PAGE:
If you fancy yourself a person who values science, rational discourse, and data-driven truths, one assumes you also value skepticism and dissent — and it’s almost certain that you wouldn’t advocate that some debates be off limits. Well, one person with no compunction about shutting down dissent is John Kerry, whose recent comments about climate change to an audience at a U.S. embassy-run American Center in Indonesia were a lot more loathsome than people might gather.
“We should not allow a tiny minority of shoddy scientists and science and extreme ideologues to compete with scientific facts…”
Now, I believe climate change is real. Not with the certitude I believe gravity is real or the moon exists, or even in the way I believe the ideas of evolution are pretty sound. What I am certain of, though, is that like me, Kerry has a preposterously insufficient grasp of the intricacies of climate modeling and no idea how much of the variations we see can be chalked up to anthropomorphic causes and how much of it is organic. From what I can gather, the complexity and depth of the scientific debate over climate change is far from being as cut and dry as those who politicize it — this administration being the one of the worst offenders — would like it to appear.
But even if it were not, advocating that meteorologists at MIT or world renowned physicists or pioneers of Atmospheric Science, whose theories diverge from the consensus, should be shut out of debate is in serious conflict with the ideals of an open society. But it gets worse. Call it libertarian paranoia, but seeing a high-ranking American government official preaching to the world that “we” shouldn’t allow debate on policy because one party happens to believe it’s “the right thing” (perhaps the least scientific phrase ever concocted) is particularly loathsome. And that’s exactly where Kerry goes in his very next thought:
“…Nor should we allow any room for those who think that the costs associated with doing the right thing outweigh the benefits.”
For starters, you’d think that hearing a cabinet member calling for the end of discourse would be something a reporter with access to Kerry might want to follow up on. What exactly does he mean by “should not allow”? Perhaps we can imagine this going down in alternative historical form — Donald Rumsfeld said “we” should not allow “any room for those who think that the costs associated with doing the right in Iraq outweigh the benefits” — and move forward from there.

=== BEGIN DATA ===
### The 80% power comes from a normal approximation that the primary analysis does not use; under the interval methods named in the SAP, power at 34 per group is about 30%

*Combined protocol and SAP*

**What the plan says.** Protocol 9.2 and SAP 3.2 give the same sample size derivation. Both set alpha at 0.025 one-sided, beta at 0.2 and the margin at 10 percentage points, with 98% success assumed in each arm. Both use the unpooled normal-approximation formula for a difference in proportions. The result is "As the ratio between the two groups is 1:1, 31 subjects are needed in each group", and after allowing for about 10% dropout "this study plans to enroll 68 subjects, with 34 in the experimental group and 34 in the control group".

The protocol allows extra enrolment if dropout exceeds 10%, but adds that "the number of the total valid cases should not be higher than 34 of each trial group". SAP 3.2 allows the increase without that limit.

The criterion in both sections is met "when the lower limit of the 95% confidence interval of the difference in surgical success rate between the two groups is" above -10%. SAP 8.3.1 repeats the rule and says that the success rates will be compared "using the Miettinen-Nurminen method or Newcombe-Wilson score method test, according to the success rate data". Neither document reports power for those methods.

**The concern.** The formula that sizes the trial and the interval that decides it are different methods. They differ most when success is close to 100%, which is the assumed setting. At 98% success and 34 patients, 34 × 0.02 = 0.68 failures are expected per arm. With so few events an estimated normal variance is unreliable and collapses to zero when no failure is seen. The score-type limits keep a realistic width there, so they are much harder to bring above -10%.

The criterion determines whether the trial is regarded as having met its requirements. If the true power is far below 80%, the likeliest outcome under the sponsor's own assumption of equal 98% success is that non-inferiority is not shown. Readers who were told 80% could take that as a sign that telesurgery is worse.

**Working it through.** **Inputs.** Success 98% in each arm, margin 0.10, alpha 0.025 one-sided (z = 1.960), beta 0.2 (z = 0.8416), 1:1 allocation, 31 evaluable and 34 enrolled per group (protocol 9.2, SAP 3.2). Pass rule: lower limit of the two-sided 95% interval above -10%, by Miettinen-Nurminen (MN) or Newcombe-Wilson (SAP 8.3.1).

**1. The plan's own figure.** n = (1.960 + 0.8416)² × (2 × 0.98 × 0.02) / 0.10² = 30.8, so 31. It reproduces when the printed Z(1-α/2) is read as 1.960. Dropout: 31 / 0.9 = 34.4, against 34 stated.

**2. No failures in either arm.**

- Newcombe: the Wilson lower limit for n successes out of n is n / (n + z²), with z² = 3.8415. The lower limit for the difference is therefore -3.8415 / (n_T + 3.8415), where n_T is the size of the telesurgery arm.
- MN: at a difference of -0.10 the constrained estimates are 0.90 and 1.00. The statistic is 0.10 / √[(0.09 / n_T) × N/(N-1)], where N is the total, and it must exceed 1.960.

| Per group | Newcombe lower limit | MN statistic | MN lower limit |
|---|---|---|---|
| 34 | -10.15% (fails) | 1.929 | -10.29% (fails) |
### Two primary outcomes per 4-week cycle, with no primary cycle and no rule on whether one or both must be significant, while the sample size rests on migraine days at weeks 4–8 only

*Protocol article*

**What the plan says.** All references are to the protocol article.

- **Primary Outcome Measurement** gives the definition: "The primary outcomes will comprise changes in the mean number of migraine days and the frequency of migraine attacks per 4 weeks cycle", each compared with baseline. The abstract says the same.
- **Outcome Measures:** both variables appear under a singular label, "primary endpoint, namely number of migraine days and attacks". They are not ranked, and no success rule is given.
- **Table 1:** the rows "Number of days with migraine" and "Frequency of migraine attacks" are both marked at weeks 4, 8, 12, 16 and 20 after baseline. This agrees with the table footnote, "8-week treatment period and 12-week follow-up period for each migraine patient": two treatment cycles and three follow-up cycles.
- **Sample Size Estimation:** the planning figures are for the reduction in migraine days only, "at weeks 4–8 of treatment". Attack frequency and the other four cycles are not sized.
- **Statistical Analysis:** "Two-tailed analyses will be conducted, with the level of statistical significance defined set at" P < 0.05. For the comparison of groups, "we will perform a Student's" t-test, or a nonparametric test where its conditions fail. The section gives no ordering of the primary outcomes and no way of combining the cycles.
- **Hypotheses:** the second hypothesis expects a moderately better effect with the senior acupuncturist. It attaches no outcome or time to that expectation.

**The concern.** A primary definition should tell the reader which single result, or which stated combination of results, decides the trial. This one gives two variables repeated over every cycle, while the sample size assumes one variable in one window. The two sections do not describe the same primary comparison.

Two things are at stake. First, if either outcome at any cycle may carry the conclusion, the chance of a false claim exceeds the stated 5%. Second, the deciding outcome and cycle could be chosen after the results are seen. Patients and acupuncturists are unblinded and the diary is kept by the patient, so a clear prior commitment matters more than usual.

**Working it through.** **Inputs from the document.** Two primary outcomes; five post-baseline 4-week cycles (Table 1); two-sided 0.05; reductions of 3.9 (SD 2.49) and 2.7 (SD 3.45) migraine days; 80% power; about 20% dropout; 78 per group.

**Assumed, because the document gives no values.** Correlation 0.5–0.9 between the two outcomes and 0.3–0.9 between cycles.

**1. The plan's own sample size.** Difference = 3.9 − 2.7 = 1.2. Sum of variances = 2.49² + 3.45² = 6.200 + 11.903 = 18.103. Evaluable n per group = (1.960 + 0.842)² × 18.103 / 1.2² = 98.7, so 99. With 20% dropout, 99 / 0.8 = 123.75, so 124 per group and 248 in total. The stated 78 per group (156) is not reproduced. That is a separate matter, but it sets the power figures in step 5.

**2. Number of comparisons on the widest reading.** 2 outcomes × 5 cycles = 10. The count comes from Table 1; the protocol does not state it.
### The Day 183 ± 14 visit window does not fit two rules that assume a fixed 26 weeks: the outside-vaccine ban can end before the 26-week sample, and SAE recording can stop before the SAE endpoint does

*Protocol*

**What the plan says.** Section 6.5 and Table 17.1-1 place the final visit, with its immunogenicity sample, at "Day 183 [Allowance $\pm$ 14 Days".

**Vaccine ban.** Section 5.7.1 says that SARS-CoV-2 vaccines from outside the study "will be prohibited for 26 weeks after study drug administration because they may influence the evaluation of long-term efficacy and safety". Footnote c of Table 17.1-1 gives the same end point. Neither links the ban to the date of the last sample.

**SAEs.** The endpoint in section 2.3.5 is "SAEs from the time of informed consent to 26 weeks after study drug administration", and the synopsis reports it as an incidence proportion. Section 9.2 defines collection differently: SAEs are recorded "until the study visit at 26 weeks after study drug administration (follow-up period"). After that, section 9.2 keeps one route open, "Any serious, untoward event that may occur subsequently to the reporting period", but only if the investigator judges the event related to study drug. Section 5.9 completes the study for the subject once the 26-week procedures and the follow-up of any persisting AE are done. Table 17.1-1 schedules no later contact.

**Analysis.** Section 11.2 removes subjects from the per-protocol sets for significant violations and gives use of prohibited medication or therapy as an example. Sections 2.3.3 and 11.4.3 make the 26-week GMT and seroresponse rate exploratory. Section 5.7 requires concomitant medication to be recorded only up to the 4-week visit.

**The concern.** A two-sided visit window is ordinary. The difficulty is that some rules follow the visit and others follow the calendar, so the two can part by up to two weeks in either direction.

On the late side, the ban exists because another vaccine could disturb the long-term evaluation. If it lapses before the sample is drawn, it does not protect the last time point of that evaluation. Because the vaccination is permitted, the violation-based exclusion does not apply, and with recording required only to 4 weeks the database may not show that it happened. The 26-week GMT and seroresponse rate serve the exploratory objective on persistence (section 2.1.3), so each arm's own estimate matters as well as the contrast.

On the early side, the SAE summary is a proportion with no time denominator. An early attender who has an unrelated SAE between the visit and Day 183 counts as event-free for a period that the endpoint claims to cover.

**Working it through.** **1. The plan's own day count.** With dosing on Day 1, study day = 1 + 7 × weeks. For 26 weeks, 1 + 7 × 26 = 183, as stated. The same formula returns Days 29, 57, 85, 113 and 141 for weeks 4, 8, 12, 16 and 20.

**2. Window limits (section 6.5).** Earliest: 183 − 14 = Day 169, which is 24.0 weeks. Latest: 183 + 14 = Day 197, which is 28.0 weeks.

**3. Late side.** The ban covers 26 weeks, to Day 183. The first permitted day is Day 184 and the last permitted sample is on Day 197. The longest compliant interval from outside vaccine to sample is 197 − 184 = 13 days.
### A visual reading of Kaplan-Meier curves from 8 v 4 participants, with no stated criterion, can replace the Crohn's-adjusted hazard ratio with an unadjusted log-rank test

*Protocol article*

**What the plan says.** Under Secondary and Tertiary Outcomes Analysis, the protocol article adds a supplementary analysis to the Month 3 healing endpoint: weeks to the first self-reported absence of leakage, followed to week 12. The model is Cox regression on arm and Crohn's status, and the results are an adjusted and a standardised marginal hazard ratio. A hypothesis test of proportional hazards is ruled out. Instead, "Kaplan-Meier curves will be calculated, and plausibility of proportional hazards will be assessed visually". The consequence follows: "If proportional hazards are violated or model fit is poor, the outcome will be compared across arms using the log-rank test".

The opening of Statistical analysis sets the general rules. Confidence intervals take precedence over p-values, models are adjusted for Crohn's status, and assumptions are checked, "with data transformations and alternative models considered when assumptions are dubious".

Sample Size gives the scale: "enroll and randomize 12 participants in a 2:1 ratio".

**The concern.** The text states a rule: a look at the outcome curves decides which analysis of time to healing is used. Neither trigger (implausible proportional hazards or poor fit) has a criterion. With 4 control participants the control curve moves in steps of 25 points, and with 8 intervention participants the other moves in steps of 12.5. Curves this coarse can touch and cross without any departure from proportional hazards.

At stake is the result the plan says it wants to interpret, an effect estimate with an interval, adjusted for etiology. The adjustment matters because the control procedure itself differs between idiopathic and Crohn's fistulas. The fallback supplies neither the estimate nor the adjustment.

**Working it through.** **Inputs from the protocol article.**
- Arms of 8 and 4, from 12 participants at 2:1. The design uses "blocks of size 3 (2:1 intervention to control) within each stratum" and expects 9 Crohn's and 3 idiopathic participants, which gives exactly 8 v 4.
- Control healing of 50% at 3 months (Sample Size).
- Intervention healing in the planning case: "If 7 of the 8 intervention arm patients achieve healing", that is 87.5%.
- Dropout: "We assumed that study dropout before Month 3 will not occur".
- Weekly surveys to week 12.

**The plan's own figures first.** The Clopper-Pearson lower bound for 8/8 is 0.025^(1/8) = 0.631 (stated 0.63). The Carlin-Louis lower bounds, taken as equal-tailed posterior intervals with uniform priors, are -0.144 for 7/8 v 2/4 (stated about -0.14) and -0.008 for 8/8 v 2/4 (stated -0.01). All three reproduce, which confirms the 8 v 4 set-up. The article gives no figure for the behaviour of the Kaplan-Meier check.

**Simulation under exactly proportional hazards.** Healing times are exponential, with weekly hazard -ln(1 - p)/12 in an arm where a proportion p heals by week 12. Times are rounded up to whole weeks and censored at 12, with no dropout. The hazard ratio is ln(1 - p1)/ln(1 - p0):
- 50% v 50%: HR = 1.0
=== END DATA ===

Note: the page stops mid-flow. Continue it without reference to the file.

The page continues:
This is the formula: scientific consensus cannot be challenged. The solutions and policies we offer are as irrefutable as science and, consequently, also unchallengeable. So only “deniers” weigh the economic trade-offs of environmental policy, or the wisdom of dumping billions of dollars and untold resources into cronyism and questionable technologies, or challenge the highly dubious contention that left-wing environmental policies, even if successful, would alter the trajectory of the supposed climate catastrophe. We’re not allowed to debate whether focusing on human adaptability is a better bet than the miniscule chance that we can stop the explosive growth of prosperity in the developing world.
Or, even more important, a debate over whether we should want to. What is the morality of working to deny billions of people the energy and technology that could lift them out of poverty? Kerry called on all nations to respond to “the greatest challenge of our generation.” In Indonesia, somewhere around 32 million people live in crushing poverty that can only be alleviated by expanding marketplaces, which, in turn, guarantee that millions of people will be using more carbon-emitting energy. Since fossil fuels have done more to alleviate poverty and suffering than any charity or safety-net program known to mankind, it’s probably worth discussing.
It’s the prerogative of democratic nations to undertake policies that this administration supports, but it’ll be the proles (certainly not the Inner Party) that foot the bill for these quixotic plans. There is a wide array of issues to wring our hands over that are more consequential than climate change (one being the increasingly unsettling authoritarian rhetoric of our leaders.) I’d be thrilled if we invented the flux capicitator to deal with all this, but until then, remaining skeptical about the predictions of science — which is so often wrong — and the economic feasibility and morality of left-wing environmental policy seems like a prudent choice.
David Harsanyi is a Senior Editor at The Federalist and author of the forthcoming The People Have Spoken (and They Are Wrong): The Case Against Democracy. Follow him on Twitter.